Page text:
One of the most horrific of human betrayals must be the abuse of a child by a parent. Not only does this warp a young person's development, but normalizes cruelty to the degree where a child might then inflict it upon others and themselves. Debut novel “My Absolute Darling” by Gabriel Tallent gives a startlingly new and heart-wrenching look at the way a child is made to feel dependent upon her father's abuse. Fourteen year old Julia is raised by her single father Martin in a rundown house on the California coast. The only other familial contact she has is with her decrepit but kindly grandfather, Daniel. She goes by the nickname 'Turtle' but Martin more often affectionately calls her 'Kibble' or 'My Absolute Darling.' Martin is very scholarly and often reads philosophy, but he’s prone to paranoia as he has extreme survivalist beliefs. Their shack is filled with an arsenal of weapons which he frequently trains Turtle in using. She’s a very adept student who can load, clean and accurately fire a range of guns. As Turtle prepares to go to high school and grows older, their isolated home life becomes more strained and intolerable. This is a mesmerizing story full of courage, dramatic scenes and insight into the formation of a severely damaged young individual’s identity.
Tallent has a curious writing style which treads somewhere between a hyper-realized reality and an elevated intellectual drama. The story is highly attuned to the natural world. Frequently scenes are filled with rich descriptions of the plants and animals that surround their rural house. This reminded me of the kind of detail found in recent novel “The Sport of Kings” by C.E. Morgan or the pastoral scenes found in books by Émile Zola. Turtle’s psychology is presented in a complex way to show her skewed perspective of the world that’s been tainted by Martin’s oppositional personality and overbearing ideology filled with hate towards women. For instance, when she sees a well-meaning girl at her school she thinks: "I will grow up to be forthright and hard and dangerous, not a subtle, smiling, trick-playing cunt like you." The blunt unmediated reality of her inner and outer life are so forcefully presented, yet the trajectory of her story and interactions with others feel more akin a highly stylized drama. The closest comparison I can make is to the film ‘The Night of the Hunter’ which pays close attention to the details of nature and children’s loss of innocence under an insidious masculine figure. It’s both concretely realistic and saturated by an elegiac filter that makes it feel mythic.
The most fascinating way the novel deviates from being truly naturalistic is in the social interactions Turtle has with a couple of boys she meets on a hike. Brett and Jacob are just a little older than her, yet they are so learned that they frequently drop literary allusions into their discussions and reference classic literature. This is a consistent trope throughout the novel with Martin who often applies philosophical stances to their situations or even how he names a hated spider that inhabits their house Virginia Woolf. It’s through the friendship that Turtle strikes up with Brett and Jacob that the reader is keyed into a whole level of society surrounding her which Turtle is excluded from. The landscape which felt totally wild, untamed and impoverished through Turtle’s eyes reveals itself as an ordered and privileged place filled with affluent houses and valuable property. This realization forcefully smacks the girl: "Turtle has always known that other people grew up differently than she did. But she had, she thinks, no idea how differently." It’s tremendously powerful how the author presents this shift, yet it also felt slightly jarring. Brett and Jacob’s characters are so idiosyncratic that it’s difficult to believe the bond they hurriedly form with the aloof and combative figure of Turtle.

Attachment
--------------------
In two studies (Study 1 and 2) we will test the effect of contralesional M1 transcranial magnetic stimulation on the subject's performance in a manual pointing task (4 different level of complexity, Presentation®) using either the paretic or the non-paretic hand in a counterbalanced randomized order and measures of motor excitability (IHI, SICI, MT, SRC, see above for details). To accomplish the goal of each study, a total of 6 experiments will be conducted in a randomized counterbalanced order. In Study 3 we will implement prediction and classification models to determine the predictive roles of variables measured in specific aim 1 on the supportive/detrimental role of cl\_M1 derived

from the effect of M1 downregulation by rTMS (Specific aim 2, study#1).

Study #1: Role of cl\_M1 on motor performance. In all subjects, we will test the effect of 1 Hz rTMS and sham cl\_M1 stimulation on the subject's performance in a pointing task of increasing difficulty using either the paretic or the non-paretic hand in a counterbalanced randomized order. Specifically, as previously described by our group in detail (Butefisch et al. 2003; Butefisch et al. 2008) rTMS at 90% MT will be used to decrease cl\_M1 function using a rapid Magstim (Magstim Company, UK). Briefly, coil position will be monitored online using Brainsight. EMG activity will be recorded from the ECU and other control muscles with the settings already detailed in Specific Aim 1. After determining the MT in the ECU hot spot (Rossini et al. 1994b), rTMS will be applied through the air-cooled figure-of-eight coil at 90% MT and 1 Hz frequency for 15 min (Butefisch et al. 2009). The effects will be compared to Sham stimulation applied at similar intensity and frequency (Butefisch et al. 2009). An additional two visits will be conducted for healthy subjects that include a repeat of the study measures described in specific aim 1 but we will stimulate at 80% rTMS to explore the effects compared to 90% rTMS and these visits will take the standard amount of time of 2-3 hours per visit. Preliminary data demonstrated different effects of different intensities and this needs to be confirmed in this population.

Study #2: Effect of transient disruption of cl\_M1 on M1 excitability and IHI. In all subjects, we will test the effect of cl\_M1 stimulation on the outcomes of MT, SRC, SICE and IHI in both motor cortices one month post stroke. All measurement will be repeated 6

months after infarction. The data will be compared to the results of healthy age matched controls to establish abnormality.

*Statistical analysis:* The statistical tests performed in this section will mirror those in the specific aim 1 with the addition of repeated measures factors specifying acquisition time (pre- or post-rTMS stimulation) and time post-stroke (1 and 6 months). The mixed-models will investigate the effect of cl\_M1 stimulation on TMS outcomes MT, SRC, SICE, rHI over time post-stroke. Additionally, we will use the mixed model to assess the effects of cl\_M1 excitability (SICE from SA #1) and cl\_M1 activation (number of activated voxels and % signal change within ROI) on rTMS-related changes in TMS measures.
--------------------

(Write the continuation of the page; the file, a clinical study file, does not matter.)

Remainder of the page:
The greatest power of this novel is in its evocation of Turtle’s development and conflicted psychology. Her father insults her horrifically leading her to hate her personality, her intellect and her body. At one point she thinks "the slit is illiterate - that word undresses her of all that she has knotted and buckled up about herself; she feels collapsed – every bitter, sluttish part of her collapsed and made identical to that horrible clam." Yet she thinks his behaviour is justified and she mentally defends him: "she thinks, you are hard on me, but you are good for me, too, and I need that hardness in you.” Martin alternates physical, mental and sexual abuse with declarations of how much he values her and how they stand as a pair in opposition to the world. This makes Turtle feel that she has no purpose or value outside of this enclosed severely dysfunctional relationship. The author shows how this inner conflict plays out through torturously tense scenes and how painful it is for Turtle to imagine a life without her father’s dominant presence: "She thinks, I don't even know what all right would look like. I don't even know what that would mean."